The Muslims sustained twelve martyrs, whereas the number of casualties among the Byzantines was unknown although the details of the battle point clearly to a large number. Even though the battle did not satisfy the Muslims’ objective, namely avenging Al-Harith’s murder, it resulted in a far-ranging impact and attached to the Muslims a great reputation in the battlefields.

The Byzantine Empire, at that time, was a power to be reckoned with, and mere thinking of antagonizing it used to mean self-annihilation, let alone a three-thousand-soldier army going into fight against 200,000 soldiers far better equipped and lavishly furnished with all luxurious conveniences.

 The battle was a real miracle proving that the Muslims were something exceptional not then familiar. Moreover, it gave evidence that Allâh backed them and their Prophet, Muhammad, was really Allâh’s Messenger. In the light of these new strategic changes, the archenemies among the desert bedouins began to reconcile themselves with the new uprising faith and several recalcitrant tribes like Banu Saleem, Ashja‘, Ghatfan, Dhubyan, Fazarah and others came to profess Islam out of their own sweet free will.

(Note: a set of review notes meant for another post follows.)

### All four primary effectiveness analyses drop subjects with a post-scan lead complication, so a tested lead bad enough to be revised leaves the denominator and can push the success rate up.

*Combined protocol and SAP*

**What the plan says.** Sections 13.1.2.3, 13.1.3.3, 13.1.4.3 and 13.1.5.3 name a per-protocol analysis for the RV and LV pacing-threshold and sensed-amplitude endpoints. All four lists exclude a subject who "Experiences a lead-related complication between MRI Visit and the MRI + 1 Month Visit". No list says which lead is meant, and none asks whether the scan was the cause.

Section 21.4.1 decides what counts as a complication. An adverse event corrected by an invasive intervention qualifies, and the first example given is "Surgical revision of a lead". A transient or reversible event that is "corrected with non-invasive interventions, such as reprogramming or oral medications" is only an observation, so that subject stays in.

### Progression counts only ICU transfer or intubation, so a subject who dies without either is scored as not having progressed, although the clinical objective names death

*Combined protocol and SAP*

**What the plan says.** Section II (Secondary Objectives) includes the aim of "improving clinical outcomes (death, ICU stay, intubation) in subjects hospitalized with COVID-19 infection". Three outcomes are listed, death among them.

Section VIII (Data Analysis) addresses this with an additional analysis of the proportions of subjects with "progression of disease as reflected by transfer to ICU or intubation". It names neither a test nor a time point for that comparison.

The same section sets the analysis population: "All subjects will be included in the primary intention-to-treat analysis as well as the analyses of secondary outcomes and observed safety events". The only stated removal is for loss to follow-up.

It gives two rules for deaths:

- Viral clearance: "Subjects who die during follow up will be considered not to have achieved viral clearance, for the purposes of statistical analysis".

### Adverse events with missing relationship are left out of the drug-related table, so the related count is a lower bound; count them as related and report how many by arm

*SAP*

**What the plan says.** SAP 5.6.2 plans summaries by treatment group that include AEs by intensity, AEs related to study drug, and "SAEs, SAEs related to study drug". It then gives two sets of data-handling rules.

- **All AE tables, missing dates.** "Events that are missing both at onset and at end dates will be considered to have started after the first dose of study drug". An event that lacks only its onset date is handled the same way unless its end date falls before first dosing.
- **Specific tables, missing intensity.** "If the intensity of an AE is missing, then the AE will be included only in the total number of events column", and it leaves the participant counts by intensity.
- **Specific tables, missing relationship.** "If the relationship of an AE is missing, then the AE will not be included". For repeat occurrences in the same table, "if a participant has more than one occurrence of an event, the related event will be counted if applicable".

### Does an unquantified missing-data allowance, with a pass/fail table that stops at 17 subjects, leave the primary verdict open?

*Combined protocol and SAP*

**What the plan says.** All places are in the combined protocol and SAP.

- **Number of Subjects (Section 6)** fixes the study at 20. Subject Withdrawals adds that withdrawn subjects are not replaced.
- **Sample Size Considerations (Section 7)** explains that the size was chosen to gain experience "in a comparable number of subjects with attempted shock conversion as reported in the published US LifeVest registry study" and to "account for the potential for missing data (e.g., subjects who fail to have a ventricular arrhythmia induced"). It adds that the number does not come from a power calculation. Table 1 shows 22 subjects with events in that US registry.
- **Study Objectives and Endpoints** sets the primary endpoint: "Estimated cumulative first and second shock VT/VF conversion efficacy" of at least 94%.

Mu’tah Battle, after all, constituted the forerunner of the blood encounter to take place with the Byzantines subsequently. It pointed markedly to a new epoch of the Islamic conquest of the Byzantine empire and other remote countries, to follow at a later stage.

Dhat As-Salasil Campaign: